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Article Summary | Tutorial 1 - Subgroup B
Reversal of Fortune:
Geography and Institutions in the Making of the Modern World Income Distribution
In this paper, the authors present two hypothesis that aim at explaining the current economic order. The first
hypothesis is the so-called geography hypothesis. It states that economic differences are due to geographic, climatic
or ecological differences across countries. However, authors argue that if this view would explain economic growth, a
persistent economic performance should be seen as geographic factors are stable over time. The alternate view which
is referred to as the institutions hypothesis states that differences in economic performance are due to the
organization of a society. Societies with good incentives and opportunities to invest should achieve the best economic
growth.
The paper’s goal is to distinguish these two broad hypothesis by using a “natural experiment”, the expansion
of European overseas empires starting at the end of the 15th century. European colonialism caused a major change in
the organization of societies and a “institutional reversal” took place in the countries they colonized. European
colonialism led to better institutional quality in previously poor areas and they introduce extractive institutions in
previously prosperous places.
This institutional reversal together with the hypothesis view suggest a possibility of a reversal among the
former European colonies. To quote the paper: “countries that were relatively rich in 1500 should be relatively poor
today.” This is because of the different institutions Europeans would set up in colonies depending on their prosperity.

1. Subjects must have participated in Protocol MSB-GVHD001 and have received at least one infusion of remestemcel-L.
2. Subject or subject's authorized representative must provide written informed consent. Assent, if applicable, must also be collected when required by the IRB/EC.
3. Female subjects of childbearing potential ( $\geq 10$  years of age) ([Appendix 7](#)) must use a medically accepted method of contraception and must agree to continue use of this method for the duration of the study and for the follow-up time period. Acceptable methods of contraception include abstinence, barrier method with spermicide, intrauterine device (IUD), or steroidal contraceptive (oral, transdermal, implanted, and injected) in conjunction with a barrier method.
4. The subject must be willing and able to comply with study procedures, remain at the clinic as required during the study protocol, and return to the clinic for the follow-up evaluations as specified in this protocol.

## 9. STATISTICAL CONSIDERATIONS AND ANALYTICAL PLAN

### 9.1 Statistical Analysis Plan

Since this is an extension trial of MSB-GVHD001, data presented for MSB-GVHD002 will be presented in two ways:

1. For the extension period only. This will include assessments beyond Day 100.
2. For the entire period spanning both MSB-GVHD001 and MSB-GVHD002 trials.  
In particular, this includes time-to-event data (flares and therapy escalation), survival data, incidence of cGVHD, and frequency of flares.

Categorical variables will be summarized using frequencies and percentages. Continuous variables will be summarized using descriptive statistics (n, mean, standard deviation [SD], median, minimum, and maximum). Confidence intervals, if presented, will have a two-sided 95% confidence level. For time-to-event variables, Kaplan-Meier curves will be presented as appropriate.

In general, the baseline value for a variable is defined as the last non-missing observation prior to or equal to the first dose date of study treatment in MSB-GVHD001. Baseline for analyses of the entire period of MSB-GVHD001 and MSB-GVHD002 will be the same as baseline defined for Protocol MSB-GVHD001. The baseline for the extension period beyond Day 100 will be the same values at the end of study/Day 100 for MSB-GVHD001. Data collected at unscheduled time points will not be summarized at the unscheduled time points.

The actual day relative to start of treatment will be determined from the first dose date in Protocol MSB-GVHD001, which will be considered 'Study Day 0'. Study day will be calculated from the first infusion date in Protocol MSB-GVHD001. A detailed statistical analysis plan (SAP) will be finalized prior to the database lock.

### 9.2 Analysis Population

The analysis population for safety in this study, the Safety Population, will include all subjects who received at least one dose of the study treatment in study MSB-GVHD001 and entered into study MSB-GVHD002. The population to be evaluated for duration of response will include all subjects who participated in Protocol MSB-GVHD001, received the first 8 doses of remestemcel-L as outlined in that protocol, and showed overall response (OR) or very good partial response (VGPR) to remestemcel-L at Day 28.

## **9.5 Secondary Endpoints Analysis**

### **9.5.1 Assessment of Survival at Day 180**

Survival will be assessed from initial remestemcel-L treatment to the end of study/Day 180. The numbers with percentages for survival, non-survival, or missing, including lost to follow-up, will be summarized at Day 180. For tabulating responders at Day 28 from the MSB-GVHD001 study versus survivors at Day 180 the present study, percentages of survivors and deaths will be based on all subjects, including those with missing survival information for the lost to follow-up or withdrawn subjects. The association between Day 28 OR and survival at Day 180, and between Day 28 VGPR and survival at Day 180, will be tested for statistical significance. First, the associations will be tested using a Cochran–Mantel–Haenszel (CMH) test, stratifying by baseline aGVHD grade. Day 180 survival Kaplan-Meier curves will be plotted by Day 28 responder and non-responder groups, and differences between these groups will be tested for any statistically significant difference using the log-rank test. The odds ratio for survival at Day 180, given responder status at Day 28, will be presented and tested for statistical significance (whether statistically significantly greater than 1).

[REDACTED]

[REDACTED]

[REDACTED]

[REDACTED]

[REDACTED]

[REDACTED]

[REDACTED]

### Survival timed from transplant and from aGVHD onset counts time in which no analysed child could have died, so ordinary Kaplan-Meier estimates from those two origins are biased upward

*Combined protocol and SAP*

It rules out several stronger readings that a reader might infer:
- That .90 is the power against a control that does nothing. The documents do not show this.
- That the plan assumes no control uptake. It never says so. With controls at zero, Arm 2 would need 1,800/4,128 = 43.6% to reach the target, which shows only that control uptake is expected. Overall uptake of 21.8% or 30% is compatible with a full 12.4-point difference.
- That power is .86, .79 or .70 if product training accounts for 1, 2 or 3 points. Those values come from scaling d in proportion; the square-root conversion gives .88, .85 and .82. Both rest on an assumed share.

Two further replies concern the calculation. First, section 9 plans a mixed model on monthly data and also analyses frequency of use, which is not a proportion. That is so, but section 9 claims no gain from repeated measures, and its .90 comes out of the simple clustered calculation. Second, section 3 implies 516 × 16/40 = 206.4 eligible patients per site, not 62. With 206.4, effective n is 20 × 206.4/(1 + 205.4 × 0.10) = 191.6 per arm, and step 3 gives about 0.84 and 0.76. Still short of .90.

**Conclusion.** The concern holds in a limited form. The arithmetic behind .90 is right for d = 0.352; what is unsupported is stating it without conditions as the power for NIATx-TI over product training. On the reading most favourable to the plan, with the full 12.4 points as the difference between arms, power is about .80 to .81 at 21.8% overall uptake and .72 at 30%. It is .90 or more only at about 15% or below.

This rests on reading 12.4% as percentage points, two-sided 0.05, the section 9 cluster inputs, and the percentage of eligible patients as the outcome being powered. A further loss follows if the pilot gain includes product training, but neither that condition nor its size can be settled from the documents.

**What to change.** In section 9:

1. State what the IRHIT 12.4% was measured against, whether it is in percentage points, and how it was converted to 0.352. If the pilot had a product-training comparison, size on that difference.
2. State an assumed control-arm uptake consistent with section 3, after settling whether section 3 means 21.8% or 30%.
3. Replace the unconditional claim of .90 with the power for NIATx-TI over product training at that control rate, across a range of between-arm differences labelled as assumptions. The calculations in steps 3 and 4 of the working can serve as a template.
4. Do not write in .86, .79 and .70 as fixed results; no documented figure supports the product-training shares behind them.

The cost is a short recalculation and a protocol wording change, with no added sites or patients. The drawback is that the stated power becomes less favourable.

The argument the authors use is the following: Europeans would set up institutions with the goal of exploiting the
natives rather than to attract European settlers, extractive institutions, in densely populated areas. Whereas they
would set up more inclusive institutions with strong protection of property rights in sparsely populated areas because
they wanted European settlers to come.
The finding of the paper is that indeed countries who were relatively rich 500 years ago are relatively poor
today. They state that there was a close association between urbanization rates and prosperity. In their data analysis
they used both population density and urbanization as proxies for economic prosperity and found a robust reversal in
relative incomes among former European colonies between 1500 and today. This reversal cannot be explained by the
simple geography hypothesis for the reason that if this view was right, there would be high of persistence in economic
output. Since the findings show exactly the opposite it can be concluded that this view comes short in explaining the
reversal.
The reversal can be explained by the institution hypothesis. The different type of institutions that were
implemented, extractive in rich areas and inclusive in sparsely populated areas, sort of laid the seeds for a reversal in
relative incomes. However, the industrial revolution really made the reversal happen because institutions with private
property were essential. These institutions would give people an incentive to invest whereas extractive institutions
did the opposite. Therefore, the institution hypothesis explains the “reversal of fortune” the best.
Article Summary | Tutorial 1 - Subgroup B
Group Members:
Irene Soriano, s3520749
Inês Cunha, s3169057
Iuliana Frunze, s2577089
Jan Ruben de Goede, s3215520
Hailun Zhou, s3188957
Jan Paul de Jong, s3165736
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